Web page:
Since then, the President was heard repeating the misinformation. With that in mind it was clear it had become a talking point so I checked with an old friend of the blog, Ginger Taylor. She’s an anti-vaccine activist who has been following that movement’s drift into becoming an arm of the alt-right. I knew she’d be on this. It’s misinformation and it’s dangerous and it’s an alt-right talking point. And I wasn’t disapointed. Here she is sharing the story by Tucker Carlson (Fox News entertainment personality). I know understanding scientific reports is not something Ginger does well, but after years of complaining that no study is a real “vaxxed vs unvaxxed” study, you’d think she’d know this isn’t a “masked vs unmasked” study. But, then again, perhaps she does understand it. The truth is not Ginger’s best friend.


So, yeah, this bit of misinformation is now a talking point. An anti-mask talking point. It’s a lie, but for some reason masks are a political statement.

That said, masks work. They prevent the spread of airborne diseases. Let’s take the time to point out this includes spit droplet born diseases. Keep that in mind, you ingest other people’s spit often. We all do when we are talking to each other. Most of the time this isn’t such a big deal, but really, we are talking about a simple way to keep droplets of spit with coronavirus in them from travelling from your mouth to another person’s mouth. Explain to me exactly why that’s a bad thing? Or so difficult to understand?

Hey Ginger? I wonder how many times over the past 20 years you’ve invoked the story of Semmelweis teaching us that germs spread through contact and washing hands prevents disease spread? But, hey, let’s abandon germ theory now, right? And that whole cry of , “let’s find non pharmaceutical ways to keep people healthy?” A mask vs. a hospital stay…gee, even you can do that math and work out which involves more involvement of “big pharma”. Seriously, if masks were being promoted by other anti vaccine activists, you’d never criticize their use. I’ve never seen you show that sort of backbone.

Hey Tucker? I know we aren’t supposed to take your show as fact and all. Your own lawyers say so (You Literally Can’t Believe The Facts Tucker Carlson Tells You. So Say Fox’s Lawyers). But, really, is this the hill you want your audience to die on?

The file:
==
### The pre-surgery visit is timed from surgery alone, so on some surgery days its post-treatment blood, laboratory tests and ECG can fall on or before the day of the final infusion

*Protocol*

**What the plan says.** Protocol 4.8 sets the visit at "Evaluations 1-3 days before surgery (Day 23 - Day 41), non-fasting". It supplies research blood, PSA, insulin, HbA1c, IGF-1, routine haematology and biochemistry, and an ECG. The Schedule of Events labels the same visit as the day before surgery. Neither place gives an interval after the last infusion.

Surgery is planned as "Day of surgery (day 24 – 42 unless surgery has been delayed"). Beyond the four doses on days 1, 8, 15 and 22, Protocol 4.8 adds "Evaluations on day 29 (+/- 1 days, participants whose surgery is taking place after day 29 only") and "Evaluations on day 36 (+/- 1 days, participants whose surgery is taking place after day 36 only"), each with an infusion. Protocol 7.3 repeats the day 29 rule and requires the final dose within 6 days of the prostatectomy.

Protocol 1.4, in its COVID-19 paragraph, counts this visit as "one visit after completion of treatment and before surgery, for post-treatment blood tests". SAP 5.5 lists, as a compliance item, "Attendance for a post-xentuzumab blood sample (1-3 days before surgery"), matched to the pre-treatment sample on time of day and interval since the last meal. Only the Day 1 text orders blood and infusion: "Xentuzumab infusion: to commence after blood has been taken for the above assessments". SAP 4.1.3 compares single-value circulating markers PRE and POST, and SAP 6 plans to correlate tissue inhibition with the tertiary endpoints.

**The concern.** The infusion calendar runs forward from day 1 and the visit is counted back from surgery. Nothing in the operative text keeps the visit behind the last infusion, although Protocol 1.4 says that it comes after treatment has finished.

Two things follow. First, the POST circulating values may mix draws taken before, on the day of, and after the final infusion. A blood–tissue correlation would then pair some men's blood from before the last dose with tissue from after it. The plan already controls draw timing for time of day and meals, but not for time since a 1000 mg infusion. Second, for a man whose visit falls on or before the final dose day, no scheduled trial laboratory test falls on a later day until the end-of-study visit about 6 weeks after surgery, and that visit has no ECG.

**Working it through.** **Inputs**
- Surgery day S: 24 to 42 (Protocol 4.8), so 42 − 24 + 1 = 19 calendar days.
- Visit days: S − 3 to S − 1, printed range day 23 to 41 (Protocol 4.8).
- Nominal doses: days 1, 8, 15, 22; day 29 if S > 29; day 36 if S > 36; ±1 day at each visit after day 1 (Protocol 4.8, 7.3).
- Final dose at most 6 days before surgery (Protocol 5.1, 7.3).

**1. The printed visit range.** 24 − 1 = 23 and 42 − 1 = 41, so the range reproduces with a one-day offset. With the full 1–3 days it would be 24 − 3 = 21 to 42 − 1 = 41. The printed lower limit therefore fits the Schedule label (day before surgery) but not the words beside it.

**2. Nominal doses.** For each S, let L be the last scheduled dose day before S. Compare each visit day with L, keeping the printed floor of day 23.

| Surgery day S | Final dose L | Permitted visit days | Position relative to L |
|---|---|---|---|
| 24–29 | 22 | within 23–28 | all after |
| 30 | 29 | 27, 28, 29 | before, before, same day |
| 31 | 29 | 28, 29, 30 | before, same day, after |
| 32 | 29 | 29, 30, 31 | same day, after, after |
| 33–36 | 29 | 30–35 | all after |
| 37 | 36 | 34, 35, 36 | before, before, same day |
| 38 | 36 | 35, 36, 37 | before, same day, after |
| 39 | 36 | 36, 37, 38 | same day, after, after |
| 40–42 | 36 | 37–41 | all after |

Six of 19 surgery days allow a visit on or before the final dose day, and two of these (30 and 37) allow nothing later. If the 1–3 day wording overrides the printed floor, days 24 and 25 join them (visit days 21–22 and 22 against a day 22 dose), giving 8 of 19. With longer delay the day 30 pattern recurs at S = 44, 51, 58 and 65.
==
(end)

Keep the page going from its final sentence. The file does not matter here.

I’ll leave with this one observation that apparently also didn’t register with the likes of Tucker Carlson. The vast majority of Americans wear masks. Over 80% report wearing masks often or all the time. How often do Americans agree on anything to that level these days? Why are you guys fighting against the choice of the American people?

Anti-vaccine activist on the Proud Boys: “They seemed like really good guys”

7 Oct

Over the past four years many extremist and conspiracy theorist groups have been connecting and even forming alliances. The pandemic and the shelter in place orders have probably increased this trend, with anti-vaccine activists and other conspiracy groups joining with extremist groups in protests online and in person.

This isn’t entirely new. Recall a few years back when Andrew Wakefield’s faux-documentary (propaganda film, really) Vaxxed was touring the U.S.. One spokesperson they collected on the way was a holocaust denialist (Why are Robert Kennedy Jr. and Wakefield’s Vaxxed team allying with someone who spreads holocaust denialism?).

With that in mind, one shouldn’t be surprised to see that a prominent anti-vaccine activist has come forward to defend the Proud Boys. In case you haven’t heard of the Proud Boys, they made big news (always a win for extremists/fringe groups) when they were mentioned during the Presidential Debate recently. Donald Trump, stalling on calling out white supremacists, asked for a specific group to be named. Joe Biden obliged and named the Proud Boys (read about the Proud Boys on the Southern Poverty Law Center website here ).

Here is a post from the Facebook feed of Joshua Coleman (click to enlarge). He states:


They [the Proud Boys] seemed like really good guys. Over the last few years I’ve met many more and seen them at events they either organized or attended.

–Joshua Coleman



It’s unclear why he was at the events the Proud Boys organized or attended. But a key word there is “organized”. It’s not just “hey, look who showed up? Those really good guys the Proud Boys are here!”. No, it’s “I’m going to this event the Proud Boys have organized.

Ok, but who is this Joshua Coleman guy anyway? There are many anti-vaccine activists out there, who is he? He was part of the Vaxxed tour, driving around with Polly Tommey touting Andrew Wakefield’s monstrosity of a film. Since then he’s been a very active part of the anti-vaccine movement, arranging events and protests. I won’t link to them as I’ve given him enough attention, and, as I noted above, extremists love attention. A quick online search will get you a lot of information.